PG&E shorted gas-system safety, audit finds
by Jaxon Van Derbeken, San Francisco Chronicle
Pacific Gas and Electric Co. failed to spend more than $50 million intended to improve the natural-gas lines that run through residential neighborhoods in the decade leading up to the San Bruno explosion, and the company has not done enough since the 2010 disaster to make up for shortchanging safety efforts, a state-ordered audit says.
From 1999 to 2010, the audit found, PG&E routinely failed to spend all the money it received from customers to fix and maintain distribution pipes – the small lines, usually no more than a couple of inches in diameter, that deliver natural gas directly to homes and businesses.
During a shorter period – from 2003 to 2010 – PG&E collected $202 million more from customers for its distribution system than it was entitled to earn as profit as a regulated utility, the audit said.
That total included not just the shortchanged safety efforts but also money that PG&E received from customers for bill collection and administrative costs but didn’t spend, according to the audit, which Overland Consulting of Leawood, Kan., performed for the California Public Utilities Commission.
Overland said it could not account for precisely how PG&E spent the money.
Echoes earlier report
The company delivered the audit to the utilities commission Friday, more than a year after the firm found in a similar report that PG&E had diverted tens of millions of dollars from maintenance of its gas transmission pipes – the major lines, some of which run for hundreds of miles, that deliver gas to the distribution system.
It was a gas transmission pipe that exploded in San Bruno on Sept. 9, 2010, killing eight people and destroying 38 homes.
Although they are smaller, distribution lines can also cause deadly explosions. A blast on a leaking distribution pipe destroyed an empty condominium in Cupertino in August 2011, and a homeowner was killed in Rancho Cordova (Sacramento County) in 2008 when an explosion from a leaking distribution line incinerated his home.
The Overland audit attributed the shortchanged safety efforts to ineffective executive management. The executives in charge of PG&E’s gas distribution operations "placed excessive emphasis on cost containment and failed to properly manage the operations," the report said.
The company is still dealing with the consequences, the report said.
"As of the time of this audit report, some of the identified conditions" remain, and are the subject of "ongoing remediation efforts."
The Overland report said that although some of the executives who were to blame for diverting the money have left the company, "concerns about PG&E’s corporate culture remain."
PG&E spokeswoman Brittany Chord said the company disputed some of the audit’s findings. She said that in recent years the utility has spent more than it received from customers for system improvements.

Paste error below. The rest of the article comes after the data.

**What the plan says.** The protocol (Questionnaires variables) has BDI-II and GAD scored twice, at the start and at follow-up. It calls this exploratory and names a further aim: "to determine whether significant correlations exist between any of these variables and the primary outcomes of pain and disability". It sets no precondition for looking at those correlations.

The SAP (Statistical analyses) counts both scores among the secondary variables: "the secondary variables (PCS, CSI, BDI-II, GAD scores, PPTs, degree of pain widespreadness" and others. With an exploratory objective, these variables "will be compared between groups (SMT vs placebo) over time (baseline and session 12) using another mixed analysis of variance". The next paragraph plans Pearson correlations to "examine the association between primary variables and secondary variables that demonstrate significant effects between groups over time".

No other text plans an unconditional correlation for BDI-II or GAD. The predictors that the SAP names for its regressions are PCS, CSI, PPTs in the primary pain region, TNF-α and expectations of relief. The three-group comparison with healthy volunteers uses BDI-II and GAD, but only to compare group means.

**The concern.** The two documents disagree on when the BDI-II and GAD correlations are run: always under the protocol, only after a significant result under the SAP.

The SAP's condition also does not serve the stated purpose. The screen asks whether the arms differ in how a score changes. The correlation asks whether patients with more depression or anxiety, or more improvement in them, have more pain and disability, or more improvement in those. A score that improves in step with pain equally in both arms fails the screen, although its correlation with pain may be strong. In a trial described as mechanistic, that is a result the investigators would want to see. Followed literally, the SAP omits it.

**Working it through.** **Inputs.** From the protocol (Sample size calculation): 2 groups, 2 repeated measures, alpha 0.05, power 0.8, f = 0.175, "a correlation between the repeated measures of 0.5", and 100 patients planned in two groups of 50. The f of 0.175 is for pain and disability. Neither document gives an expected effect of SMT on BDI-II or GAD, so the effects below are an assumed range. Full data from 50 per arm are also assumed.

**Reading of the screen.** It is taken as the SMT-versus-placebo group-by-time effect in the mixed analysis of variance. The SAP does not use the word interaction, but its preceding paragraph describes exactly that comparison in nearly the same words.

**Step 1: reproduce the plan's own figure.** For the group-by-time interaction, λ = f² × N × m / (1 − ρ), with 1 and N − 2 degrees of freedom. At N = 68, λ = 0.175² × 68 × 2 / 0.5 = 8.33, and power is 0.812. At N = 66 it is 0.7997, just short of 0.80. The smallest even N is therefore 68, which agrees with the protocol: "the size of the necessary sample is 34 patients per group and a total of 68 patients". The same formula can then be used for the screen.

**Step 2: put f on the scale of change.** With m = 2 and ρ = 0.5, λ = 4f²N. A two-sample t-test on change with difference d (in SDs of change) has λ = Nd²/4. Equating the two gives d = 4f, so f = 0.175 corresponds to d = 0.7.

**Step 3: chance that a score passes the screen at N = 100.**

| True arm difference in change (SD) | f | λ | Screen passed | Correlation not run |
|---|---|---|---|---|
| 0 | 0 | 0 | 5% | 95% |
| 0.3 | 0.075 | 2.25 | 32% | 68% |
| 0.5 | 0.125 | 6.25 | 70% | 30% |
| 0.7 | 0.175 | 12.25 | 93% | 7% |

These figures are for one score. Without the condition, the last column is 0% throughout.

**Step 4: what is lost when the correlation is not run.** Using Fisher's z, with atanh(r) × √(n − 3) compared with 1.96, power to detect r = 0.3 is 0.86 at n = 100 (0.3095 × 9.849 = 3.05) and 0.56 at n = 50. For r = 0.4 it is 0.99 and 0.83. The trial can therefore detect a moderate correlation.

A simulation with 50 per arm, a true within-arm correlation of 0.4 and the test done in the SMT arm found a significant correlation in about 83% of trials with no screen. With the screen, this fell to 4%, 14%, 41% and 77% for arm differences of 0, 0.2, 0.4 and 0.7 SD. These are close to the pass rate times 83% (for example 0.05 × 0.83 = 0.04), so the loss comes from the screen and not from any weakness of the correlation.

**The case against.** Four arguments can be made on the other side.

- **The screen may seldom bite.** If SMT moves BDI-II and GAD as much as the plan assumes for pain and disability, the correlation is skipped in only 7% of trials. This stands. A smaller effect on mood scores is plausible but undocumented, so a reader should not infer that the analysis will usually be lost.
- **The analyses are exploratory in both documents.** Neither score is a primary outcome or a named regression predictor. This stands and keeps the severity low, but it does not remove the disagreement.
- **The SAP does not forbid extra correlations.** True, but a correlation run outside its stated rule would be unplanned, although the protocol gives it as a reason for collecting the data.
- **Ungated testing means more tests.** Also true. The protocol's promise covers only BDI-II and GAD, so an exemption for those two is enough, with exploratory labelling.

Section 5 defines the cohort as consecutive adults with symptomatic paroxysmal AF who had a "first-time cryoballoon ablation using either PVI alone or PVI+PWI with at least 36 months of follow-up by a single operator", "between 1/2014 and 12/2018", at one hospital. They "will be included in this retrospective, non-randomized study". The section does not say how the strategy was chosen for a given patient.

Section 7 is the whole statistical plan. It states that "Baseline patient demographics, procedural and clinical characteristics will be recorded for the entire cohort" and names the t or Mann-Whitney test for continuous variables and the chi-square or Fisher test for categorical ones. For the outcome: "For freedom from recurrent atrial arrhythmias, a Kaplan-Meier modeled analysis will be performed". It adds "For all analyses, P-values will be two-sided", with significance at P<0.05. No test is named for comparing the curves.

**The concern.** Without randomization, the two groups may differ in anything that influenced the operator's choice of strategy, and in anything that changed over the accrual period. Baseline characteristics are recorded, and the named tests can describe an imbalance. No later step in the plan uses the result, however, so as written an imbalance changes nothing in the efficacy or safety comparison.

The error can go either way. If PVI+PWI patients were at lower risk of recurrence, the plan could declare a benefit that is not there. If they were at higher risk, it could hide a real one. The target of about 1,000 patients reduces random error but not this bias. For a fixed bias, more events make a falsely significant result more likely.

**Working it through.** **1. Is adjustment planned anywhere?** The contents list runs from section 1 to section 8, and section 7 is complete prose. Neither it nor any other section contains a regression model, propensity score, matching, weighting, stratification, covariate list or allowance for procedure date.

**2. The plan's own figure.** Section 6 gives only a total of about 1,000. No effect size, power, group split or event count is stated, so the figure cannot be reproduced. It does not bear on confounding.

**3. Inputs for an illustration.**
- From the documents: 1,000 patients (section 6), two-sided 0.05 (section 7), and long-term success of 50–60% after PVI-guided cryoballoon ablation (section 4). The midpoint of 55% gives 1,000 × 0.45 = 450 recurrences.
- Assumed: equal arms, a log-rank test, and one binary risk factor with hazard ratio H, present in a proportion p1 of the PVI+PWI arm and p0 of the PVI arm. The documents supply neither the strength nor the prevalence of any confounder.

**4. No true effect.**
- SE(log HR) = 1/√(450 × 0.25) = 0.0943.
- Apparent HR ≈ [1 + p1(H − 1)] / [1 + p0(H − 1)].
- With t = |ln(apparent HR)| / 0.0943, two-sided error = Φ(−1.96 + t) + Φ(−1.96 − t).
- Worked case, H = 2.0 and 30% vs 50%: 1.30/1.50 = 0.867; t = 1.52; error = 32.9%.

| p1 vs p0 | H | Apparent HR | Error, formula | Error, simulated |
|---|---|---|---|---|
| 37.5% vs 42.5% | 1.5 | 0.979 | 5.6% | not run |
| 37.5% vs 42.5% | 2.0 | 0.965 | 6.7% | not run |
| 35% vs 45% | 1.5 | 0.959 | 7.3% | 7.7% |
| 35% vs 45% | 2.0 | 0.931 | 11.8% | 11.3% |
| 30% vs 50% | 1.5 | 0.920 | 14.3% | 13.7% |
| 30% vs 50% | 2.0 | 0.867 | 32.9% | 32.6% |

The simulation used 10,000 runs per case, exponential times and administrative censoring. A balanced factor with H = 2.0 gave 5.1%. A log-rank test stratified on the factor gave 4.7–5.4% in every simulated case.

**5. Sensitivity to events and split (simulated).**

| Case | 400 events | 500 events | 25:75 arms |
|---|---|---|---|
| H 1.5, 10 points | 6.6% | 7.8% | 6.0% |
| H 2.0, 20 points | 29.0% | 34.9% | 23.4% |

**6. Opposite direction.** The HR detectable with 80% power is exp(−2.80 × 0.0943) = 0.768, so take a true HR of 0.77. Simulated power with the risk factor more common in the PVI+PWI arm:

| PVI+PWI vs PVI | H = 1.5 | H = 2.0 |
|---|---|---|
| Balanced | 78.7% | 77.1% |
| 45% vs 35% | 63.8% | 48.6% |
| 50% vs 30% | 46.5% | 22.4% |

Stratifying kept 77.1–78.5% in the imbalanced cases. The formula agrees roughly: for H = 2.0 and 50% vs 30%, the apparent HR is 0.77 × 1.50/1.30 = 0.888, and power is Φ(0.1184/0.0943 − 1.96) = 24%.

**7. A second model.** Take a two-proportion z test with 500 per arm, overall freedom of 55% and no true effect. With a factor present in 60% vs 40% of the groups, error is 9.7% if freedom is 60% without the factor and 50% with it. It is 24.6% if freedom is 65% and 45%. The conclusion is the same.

Chord said PG&E was "committed to requesting and spending the resources needed to achieve our goal of becoming the safest and most reliable gas and electric utility in the country."
Officials of the Public Utilities Commission had no immediate comment on the report.
The Overland audit noted that PG&E made more than $100 million in emergency fixes to its distribution system in the years immediately before and after the San Bruno blast but that spending still came up short of what the state utilities commission had authorized the company to spend from 1999 through 2010.
The Chronicle has reported that PG&E managers received bonuses until 2007 if their crews reported fewer leaks in the gas-distribution system. After the bonus system ended, the company was forced to reinspect the entire system. The average number of high-priority leaks that company crews reported annually increased by nearly tenfold.
Even since the San Bruno disaster, PG&E has told state regulators it is finding an "unacceptable" number of safety problems with its distribution system, the audit said. The company’s internal audits, the Overland review found, show the "pervasiveness of the gas distribution management deficiencies."
One 2011 internal audit found that PG&E wasn’t tracking post-repair tests on 10 percent of reported gas-line leaks and had no record at all of repairs on 5 percent of leak reports, Overland said.
Many flaws cited
A January 2012 consultant’s audit of the company’s gas-line mapping found "numerous critical deficiencies" in training, supervision and record keeping, according to the report.
Overland, citing the 2012 consultant’s audit, concluded that PG&E mappers and other employees "had the impression that quality was not a high priority" for management.
PG&E executives, in turn, lacked a "serious commitment to gas safety excellence," the audit said.
"There was very little focus on public safety," Overland found, with minimum compliance with federal rules the governing standard, and not the "minimum starting point for public safety."